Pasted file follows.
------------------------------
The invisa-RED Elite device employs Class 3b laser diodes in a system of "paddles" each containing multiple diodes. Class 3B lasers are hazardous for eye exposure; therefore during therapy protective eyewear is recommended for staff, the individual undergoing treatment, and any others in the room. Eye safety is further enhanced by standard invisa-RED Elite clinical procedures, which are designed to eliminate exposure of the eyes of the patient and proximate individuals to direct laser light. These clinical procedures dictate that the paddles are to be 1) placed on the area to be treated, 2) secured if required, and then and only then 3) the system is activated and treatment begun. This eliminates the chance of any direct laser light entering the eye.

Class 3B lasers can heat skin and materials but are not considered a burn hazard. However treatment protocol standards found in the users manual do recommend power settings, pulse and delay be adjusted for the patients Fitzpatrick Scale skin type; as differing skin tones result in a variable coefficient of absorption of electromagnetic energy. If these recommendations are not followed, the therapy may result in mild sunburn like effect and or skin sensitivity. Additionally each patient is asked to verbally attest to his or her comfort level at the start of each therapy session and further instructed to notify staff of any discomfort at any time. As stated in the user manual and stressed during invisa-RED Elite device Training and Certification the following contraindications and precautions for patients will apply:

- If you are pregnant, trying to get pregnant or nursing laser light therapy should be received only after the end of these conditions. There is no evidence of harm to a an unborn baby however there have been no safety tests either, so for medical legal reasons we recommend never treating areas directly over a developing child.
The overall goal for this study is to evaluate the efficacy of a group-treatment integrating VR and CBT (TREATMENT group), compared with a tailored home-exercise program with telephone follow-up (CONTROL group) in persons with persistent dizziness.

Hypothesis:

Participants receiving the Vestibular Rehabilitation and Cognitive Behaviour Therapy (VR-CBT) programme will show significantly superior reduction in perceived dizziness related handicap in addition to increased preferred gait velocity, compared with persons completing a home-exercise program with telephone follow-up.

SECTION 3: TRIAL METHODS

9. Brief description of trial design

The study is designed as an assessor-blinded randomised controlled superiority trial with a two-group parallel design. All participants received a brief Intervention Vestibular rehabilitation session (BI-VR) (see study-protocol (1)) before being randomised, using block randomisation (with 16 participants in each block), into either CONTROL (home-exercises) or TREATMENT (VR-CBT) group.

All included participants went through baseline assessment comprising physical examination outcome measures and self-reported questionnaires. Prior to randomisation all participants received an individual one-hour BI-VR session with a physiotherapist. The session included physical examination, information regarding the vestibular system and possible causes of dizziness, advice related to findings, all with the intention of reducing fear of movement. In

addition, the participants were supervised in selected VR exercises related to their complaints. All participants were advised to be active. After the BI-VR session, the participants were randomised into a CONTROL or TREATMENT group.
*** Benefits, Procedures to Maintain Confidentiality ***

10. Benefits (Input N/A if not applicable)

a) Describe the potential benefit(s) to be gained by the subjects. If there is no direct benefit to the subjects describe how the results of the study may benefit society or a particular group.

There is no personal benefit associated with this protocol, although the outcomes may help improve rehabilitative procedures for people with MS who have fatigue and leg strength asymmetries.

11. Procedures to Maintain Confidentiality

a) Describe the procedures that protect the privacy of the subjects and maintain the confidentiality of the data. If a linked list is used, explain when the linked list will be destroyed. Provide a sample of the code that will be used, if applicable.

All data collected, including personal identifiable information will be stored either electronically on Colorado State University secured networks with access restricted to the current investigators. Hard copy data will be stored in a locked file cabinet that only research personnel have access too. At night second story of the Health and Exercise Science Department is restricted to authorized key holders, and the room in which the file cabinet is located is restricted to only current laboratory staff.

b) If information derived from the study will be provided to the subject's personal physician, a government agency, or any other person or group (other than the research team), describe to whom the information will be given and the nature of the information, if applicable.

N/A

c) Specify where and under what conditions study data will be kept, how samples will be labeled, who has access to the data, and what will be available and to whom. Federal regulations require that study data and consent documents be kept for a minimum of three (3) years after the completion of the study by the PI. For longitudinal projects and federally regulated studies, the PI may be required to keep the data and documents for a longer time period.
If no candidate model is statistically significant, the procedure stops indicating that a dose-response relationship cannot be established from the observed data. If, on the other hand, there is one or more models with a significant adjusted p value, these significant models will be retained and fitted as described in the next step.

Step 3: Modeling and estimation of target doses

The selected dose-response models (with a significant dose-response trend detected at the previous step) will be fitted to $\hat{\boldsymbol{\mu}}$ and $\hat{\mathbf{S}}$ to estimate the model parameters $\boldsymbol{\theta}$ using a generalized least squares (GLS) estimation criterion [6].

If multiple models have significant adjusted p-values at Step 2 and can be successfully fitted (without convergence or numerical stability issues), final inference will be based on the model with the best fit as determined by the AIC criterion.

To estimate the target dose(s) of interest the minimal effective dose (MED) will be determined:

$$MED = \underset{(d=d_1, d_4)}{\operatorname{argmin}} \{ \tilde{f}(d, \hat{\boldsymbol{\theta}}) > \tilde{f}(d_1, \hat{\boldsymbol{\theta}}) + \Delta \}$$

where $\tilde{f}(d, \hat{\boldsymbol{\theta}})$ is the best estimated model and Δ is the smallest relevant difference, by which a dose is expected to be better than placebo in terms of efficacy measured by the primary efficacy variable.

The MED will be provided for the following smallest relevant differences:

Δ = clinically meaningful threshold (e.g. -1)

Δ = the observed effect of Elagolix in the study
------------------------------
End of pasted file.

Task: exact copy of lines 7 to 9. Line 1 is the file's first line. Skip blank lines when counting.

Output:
SECTION 3: TRIAL METHODS

9. Brief description of trial design

The study is designed as an assessor-blinded randomised controlled superiority trial with a two-group parallel design. All participants received a brief Intervention Vestibular rehabilitation session (BI-VR) (see study-protocol (1)) before being randomised, using block randomisation (with 16 participants in each block), into either CONTROL (home-exercises) or TREATMENT (VR-CBT) group.